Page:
There was some good news mixed with some uncertainties when Hagerstown Regional Airport Director Phil Ridenour briefed the Washington County Board of Commissioners on Tuesday.
On the good side, Allegiant Air, which operates twice weekly flights to Orlando from the airport, had nearly 4,800 passengers between Jan. 4 and Feb. 25, Ridenour said. Its planes were at 93 percent of capacity on departures, or 154 passengers per flight, he said.
Departures averaged about 88 percent of capacity last year, he said.
Ridenour told the commissioners that this Friday he will meet with representatives of Allegiant to discuss the possibility of opening a route from Hagerstown to Myrtle Beach. Direct Air had scheduled flights to Myrtle Beach that ended in 2011.
However, Friday is also the day that federal sequestration — across the board reductions — could take effect, which could threaten the operation of the air traffic control tower at the airport. Even if Congress and the president cannot come to a deal to avoid sequestration, Ridenour said the tower would not be closed immediately.
A decision on what towers would close would not come until at least April 1 and the process for closing one could take months, Ridenour said. Even then, Allegiant and Sun Air International, which runs commuter flights to Dulles International Airport, could still take off and land, he said.
Some of their flights already occur at hours when the tower is not in operation, Ridenour said. When the towers is closed, take-offs and landings are handled by Washington Air Route Traffic Control Center in Leesburg, Va., he said.
If sequestration does happen and towers in the region close, that puts more pressure on the air traffic control system at Washington Center, Ridenour said. It also creates safety concerns on the ground at Hagerstown Regional Airport as the pilots would be responsible for the movements of their aircraft on taxiways and runways, he said.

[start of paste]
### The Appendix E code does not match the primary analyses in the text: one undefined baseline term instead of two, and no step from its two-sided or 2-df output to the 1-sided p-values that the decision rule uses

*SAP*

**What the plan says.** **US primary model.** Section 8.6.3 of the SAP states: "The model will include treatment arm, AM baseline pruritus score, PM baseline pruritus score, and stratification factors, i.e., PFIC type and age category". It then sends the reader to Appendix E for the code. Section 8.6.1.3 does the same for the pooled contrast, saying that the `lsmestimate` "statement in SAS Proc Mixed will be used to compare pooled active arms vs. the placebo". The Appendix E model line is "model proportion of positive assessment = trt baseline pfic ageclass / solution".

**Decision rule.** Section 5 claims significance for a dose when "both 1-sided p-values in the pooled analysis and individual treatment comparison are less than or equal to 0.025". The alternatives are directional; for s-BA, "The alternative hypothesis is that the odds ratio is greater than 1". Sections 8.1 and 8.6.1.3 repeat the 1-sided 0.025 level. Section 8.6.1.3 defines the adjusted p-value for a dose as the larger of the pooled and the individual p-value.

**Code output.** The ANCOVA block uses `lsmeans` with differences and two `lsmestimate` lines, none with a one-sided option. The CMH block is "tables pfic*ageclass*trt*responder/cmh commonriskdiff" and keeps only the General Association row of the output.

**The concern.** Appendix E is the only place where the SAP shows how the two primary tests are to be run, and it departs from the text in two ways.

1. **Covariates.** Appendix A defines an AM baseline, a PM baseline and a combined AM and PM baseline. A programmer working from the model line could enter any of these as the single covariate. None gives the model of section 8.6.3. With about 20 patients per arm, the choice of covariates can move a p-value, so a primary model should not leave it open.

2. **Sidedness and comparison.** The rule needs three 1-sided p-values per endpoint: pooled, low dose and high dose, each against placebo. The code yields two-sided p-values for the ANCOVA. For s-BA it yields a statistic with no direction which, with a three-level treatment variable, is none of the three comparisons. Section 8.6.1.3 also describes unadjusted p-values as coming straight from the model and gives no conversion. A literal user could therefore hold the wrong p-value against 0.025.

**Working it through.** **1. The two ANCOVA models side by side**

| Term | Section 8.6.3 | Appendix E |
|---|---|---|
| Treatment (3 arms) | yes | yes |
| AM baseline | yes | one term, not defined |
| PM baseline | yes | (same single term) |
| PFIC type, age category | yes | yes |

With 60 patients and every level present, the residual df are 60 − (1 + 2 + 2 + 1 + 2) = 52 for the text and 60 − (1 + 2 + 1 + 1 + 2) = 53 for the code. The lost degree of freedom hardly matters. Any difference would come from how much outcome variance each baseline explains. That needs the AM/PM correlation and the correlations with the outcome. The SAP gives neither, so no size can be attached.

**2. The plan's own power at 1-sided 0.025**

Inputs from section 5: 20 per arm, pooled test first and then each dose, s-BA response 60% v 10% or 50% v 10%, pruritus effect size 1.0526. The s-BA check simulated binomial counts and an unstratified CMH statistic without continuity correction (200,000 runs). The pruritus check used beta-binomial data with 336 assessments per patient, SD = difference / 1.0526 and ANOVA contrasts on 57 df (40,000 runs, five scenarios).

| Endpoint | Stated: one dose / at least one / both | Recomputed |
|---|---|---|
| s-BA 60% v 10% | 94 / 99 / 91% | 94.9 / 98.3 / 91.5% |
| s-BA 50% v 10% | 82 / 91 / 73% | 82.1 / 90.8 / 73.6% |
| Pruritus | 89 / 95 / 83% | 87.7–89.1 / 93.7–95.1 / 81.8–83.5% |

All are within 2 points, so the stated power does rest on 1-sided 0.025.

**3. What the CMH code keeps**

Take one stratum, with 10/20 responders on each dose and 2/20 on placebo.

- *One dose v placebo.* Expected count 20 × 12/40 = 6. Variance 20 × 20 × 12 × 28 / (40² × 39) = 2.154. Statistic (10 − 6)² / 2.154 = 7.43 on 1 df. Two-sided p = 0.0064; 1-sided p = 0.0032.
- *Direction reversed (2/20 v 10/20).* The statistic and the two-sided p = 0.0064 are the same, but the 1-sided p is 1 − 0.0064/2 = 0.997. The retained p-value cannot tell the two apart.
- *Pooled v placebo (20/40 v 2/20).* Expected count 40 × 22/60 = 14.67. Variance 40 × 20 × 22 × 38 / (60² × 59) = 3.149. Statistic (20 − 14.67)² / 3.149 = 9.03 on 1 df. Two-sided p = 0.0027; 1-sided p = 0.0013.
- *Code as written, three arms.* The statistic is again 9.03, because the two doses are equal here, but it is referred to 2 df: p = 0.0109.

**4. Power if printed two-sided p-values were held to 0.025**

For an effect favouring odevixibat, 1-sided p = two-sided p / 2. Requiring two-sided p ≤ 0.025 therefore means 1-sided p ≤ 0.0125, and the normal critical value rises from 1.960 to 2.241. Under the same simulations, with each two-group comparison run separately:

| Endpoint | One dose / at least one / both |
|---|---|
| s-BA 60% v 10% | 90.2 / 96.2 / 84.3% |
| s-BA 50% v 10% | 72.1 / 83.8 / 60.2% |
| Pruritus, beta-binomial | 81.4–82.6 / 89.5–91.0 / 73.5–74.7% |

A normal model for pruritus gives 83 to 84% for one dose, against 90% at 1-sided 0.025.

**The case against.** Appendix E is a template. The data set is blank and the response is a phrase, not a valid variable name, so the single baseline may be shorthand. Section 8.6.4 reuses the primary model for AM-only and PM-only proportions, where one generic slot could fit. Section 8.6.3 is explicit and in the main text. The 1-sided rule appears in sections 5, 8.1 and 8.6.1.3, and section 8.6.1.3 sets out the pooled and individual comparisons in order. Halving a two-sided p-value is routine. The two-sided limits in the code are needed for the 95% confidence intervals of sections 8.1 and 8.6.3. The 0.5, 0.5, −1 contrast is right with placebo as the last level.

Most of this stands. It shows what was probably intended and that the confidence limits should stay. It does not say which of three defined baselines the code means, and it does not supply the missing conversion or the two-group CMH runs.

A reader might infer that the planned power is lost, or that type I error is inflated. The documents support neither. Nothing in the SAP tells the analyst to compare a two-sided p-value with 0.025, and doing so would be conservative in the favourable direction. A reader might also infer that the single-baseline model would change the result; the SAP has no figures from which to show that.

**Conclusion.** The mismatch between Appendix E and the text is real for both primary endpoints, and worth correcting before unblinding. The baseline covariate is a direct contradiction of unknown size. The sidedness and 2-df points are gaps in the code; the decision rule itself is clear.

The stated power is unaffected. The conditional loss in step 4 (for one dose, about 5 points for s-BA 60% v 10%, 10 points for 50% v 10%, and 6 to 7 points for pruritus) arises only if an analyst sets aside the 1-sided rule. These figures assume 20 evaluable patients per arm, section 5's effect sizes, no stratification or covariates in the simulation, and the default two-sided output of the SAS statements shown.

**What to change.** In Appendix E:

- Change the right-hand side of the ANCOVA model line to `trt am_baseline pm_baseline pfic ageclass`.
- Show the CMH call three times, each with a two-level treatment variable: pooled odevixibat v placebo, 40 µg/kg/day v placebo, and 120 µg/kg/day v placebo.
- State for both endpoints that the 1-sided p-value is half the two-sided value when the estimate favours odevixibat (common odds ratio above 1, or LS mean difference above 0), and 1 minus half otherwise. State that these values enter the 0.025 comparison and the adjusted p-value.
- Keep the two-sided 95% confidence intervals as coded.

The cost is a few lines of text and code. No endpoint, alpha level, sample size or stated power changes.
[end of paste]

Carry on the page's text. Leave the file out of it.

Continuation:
As for replacing the current tower, the Federal Aviation Administration has no towers funded in the upcoming fiscal year, Ridenour said.
“From the FAA standpoint, it’s pretty slim,” Ridenour told the commissioners.
There are several steps in getting a new tower, Ridenour said, including a siting study, a benefit-cost analysis and application to the FAA.
Last year was the busiest the airport has seen in 10 years, Ridenour said. There were more than 56,000 take-offs, landings, training exercises and other operations at the airport, he said.
Construction is also underway on three new hangars and construction of new building for the Pittsburgh Institute of Aeronautics is ongoing, Ridenour said.
The airport also has a contract with AvPorts of Dulles, Va., to create a comprehensive marketing plan to attract more businesses and flights, Ridenour said. The plan is scheduled to be completed by May, he said.